Margareta Sörenson, President of IATC [1]

Margareta Sorenson's  photo

Have we already passed the turning point? Or are we still getting closer to it? The critics of theatre and performing arts are already on line, the printed media are on line as well, and most of them prepare for a future with print as a complement. What does it all mean? How is it going to change the world and the work of thousands of critics? And what impact is it going to have on the art forms for the stage?

We do not know for sure. These are questions waiting for an answer. What is certain is that there is still a wish and longing for criticism, for dialogue and for the expertise. No wonder why the International Association of Theatre Critics has turned this issue into the organizing principle of its last two conferences both held in 2014 (the one in India and the other one in China), and no wonder why Critical Stages, its ejournal, publishes in this current issue, selected papers from both events.

As long as I have been a critic the changes within the profession have been discussed in relation to the new technical means. Today, however, all these developments are radically changing the very profession itself, or, put in more dramatic terms, they are changing the profession to a passion to cultivate when there is time for it.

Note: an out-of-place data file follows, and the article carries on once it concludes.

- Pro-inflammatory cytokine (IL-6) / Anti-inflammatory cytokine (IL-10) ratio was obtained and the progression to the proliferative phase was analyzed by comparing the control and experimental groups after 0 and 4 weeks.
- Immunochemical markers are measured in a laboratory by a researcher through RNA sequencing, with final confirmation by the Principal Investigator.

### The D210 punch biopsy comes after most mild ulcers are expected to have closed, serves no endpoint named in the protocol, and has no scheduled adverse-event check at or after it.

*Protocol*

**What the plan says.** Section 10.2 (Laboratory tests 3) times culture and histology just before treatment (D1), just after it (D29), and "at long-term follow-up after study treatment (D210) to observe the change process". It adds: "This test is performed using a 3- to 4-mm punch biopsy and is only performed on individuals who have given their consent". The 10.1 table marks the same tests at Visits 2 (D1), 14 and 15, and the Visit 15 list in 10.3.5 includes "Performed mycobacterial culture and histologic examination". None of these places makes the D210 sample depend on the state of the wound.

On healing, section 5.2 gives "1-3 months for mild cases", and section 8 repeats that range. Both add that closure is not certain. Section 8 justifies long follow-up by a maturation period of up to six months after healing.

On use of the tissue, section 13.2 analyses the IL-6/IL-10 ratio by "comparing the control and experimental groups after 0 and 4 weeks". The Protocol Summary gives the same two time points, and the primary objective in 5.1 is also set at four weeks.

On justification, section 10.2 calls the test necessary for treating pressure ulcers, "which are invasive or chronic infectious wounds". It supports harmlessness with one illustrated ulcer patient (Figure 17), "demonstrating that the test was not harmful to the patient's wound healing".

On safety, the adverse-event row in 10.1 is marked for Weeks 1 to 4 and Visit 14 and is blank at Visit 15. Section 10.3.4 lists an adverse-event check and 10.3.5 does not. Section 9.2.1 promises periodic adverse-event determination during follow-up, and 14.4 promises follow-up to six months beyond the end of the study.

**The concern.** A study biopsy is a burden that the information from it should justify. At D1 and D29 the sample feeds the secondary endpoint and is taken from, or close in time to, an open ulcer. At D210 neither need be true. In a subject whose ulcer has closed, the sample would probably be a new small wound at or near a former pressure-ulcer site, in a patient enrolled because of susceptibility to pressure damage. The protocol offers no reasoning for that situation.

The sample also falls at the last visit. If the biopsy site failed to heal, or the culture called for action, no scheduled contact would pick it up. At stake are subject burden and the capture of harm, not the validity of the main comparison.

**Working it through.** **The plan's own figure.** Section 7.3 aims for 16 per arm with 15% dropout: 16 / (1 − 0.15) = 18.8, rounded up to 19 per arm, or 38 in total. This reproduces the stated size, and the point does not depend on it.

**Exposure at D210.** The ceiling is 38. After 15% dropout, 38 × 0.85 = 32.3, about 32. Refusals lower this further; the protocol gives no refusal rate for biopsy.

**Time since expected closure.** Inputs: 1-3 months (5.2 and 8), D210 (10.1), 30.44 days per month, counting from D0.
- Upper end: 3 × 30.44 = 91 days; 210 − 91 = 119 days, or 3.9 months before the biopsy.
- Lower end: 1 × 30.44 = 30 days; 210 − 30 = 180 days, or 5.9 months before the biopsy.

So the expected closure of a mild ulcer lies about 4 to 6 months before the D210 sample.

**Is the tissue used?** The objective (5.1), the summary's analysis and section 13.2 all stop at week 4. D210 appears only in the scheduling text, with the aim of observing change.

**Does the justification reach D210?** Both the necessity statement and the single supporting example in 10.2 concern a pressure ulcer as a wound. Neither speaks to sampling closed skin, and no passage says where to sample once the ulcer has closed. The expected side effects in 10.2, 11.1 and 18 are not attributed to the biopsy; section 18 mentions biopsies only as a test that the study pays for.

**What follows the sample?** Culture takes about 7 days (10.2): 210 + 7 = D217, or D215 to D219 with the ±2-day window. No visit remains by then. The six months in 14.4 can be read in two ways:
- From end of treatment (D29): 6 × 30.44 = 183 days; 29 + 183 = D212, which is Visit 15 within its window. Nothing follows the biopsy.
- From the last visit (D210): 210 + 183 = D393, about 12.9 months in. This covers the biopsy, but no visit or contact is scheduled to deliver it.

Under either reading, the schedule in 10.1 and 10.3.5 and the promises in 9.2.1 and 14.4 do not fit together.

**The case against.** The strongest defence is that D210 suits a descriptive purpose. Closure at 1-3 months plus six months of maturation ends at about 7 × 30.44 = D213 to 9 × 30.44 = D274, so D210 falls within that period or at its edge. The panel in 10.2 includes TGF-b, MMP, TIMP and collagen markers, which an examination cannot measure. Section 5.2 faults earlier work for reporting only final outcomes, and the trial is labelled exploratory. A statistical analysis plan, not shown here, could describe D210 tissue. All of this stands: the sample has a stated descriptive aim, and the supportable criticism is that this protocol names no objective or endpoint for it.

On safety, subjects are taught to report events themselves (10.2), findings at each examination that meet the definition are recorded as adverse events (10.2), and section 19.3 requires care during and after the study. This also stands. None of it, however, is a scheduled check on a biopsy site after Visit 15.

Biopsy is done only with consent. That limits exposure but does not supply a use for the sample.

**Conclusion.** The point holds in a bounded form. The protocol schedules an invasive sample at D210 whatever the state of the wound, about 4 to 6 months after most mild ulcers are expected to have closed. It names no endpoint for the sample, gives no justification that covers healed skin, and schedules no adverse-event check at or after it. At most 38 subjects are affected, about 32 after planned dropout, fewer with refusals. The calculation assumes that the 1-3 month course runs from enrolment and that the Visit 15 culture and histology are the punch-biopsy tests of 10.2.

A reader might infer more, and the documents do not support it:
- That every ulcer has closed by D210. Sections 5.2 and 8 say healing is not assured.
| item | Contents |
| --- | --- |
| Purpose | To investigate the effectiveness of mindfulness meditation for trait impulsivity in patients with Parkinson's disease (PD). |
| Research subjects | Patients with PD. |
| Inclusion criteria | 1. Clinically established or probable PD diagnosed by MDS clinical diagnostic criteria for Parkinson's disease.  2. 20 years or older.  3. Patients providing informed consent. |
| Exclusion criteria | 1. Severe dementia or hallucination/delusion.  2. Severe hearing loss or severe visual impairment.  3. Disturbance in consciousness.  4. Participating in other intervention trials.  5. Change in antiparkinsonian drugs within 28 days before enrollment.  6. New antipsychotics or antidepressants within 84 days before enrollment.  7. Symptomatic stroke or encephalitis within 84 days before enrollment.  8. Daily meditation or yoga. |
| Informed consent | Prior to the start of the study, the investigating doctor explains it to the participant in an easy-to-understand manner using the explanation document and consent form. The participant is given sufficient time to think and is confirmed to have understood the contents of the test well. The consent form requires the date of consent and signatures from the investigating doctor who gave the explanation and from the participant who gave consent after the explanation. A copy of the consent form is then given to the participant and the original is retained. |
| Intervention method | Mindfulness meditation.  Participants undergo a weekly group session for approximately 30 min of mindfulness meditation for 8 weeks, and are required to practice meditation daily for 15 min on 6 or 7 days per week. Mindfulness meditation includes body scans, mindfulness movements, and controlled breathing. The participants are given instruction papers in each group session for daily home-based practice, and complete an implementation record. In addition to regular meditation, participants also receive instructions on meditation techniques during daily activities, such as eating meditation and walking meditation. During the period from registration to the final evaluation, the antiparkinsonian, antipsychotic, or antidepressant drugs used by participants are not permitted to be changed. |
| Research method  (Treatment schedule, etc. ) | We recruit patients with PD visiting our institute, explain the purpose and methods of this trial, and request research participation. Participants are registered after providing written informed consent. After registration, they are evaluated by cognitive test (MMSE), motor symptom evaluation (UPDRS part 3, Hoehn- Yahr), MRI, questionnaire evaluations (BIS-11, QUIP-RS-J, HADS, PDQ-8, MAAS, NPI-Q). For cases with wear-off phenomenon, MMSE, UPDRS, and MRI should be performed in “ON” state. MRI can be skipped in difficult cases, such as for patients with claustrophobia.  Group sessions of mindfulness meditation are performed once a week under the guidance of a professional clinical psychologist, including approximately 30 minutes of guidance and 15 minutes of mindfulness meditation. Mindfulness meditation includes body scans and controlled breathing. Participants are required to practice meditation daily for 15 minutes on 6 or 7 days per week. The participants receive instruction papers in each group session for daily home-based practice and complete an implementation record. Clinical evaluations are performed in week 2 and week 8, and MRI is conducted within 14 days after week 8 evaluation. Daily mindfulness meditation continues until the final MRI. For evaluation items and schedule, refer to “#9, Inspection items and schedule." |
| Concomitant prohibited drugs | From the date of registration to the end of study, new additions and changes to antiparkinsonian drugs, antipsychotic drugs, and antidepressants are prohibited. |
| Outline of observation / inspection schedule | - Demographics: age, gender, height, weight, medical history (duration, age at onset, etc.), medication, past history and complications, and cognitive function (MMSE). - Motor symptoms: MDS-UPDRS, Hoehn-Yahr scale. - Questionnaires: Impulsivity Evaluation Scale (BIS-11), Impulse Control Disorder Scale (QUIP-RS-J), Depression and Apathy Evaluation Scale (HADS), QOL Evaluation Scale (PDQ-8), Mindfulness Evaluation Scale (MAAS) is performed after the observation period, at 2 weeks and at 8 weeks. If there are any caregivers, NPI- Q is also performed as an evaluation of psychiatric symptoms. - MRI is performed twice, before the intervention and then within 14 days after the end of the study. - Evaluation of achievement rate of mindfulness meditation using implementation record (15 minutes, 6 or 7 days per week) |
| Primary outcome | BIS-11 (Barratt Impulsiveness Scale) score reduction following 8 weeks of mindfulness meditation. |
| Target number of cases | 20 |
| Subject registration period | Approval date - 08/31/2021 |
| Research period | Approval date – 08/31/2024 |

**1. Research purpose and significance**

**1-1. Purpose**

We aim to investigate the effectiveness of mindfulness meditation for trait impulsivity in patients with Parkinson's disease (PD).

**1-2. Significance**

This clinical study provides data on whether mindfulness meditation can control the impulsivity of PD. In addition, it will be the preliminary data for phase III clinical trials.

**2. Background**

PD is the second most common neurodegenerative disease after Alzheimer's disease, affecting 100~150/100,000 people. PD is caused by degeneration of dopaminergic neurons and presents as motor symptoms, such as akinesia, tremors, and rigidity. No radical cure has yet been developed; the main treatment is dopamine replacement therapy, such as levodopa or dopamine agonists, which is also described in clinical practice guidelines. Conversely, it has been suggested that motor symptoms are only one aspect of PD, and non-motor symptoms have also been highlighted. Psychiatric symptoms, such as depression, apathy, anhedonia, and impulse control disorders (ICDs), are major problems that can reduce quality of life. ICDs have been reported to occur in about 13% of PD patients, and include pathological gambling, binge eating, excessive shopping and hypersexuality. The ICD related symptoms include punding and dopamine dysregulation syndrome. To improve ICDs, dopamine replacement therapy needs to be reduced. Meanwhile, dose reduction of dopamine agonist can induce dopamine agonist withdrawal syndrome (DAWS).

The ”traditional” critic, the one writing for the daily printed papers, is soon to become a memory. The future looks like going back to the 19th century, when a critic was a free lance writer, combining criticism with other writing business, often for the stage. Think of Théophile Gautier, for example! He could manage; What about us? Can we?

The main task now is to reflect on classical journalist virtues, like independance, for example. Young on-line critics working embedded with festivals seem to challenge this old idea of standing free from powerful theatre institutions and theatre directors. But even theatre institutions find themselves in new roles.

One of the most important tasks for an association of theatre critics today is to provide a forum for the publication of serious and inspiring critical work which would serve both the art forms themselves as well as the audiences’ expectations and knowledge.

This new issue of Critical Stages (#11) is a proof of the great work done by many enthusiastic and qualified critics. The international reader is invited to meet the world of theatre and of the performing arts through the eyes, the thoughts, the analytical skills and the comments of critics from around the world.


[1] Swedish theatre and dance critic, a writer and researcher in dance history. She writes for the daily national paper Expressen, and has written a number of books on the performing arts, the latest on Mats Ek, with photographer Lesley Leslie-Spinks. Her special interest in dance and puppetry has often led her to the Asian classical stage arts and increased her curiosity about contemporary ones.

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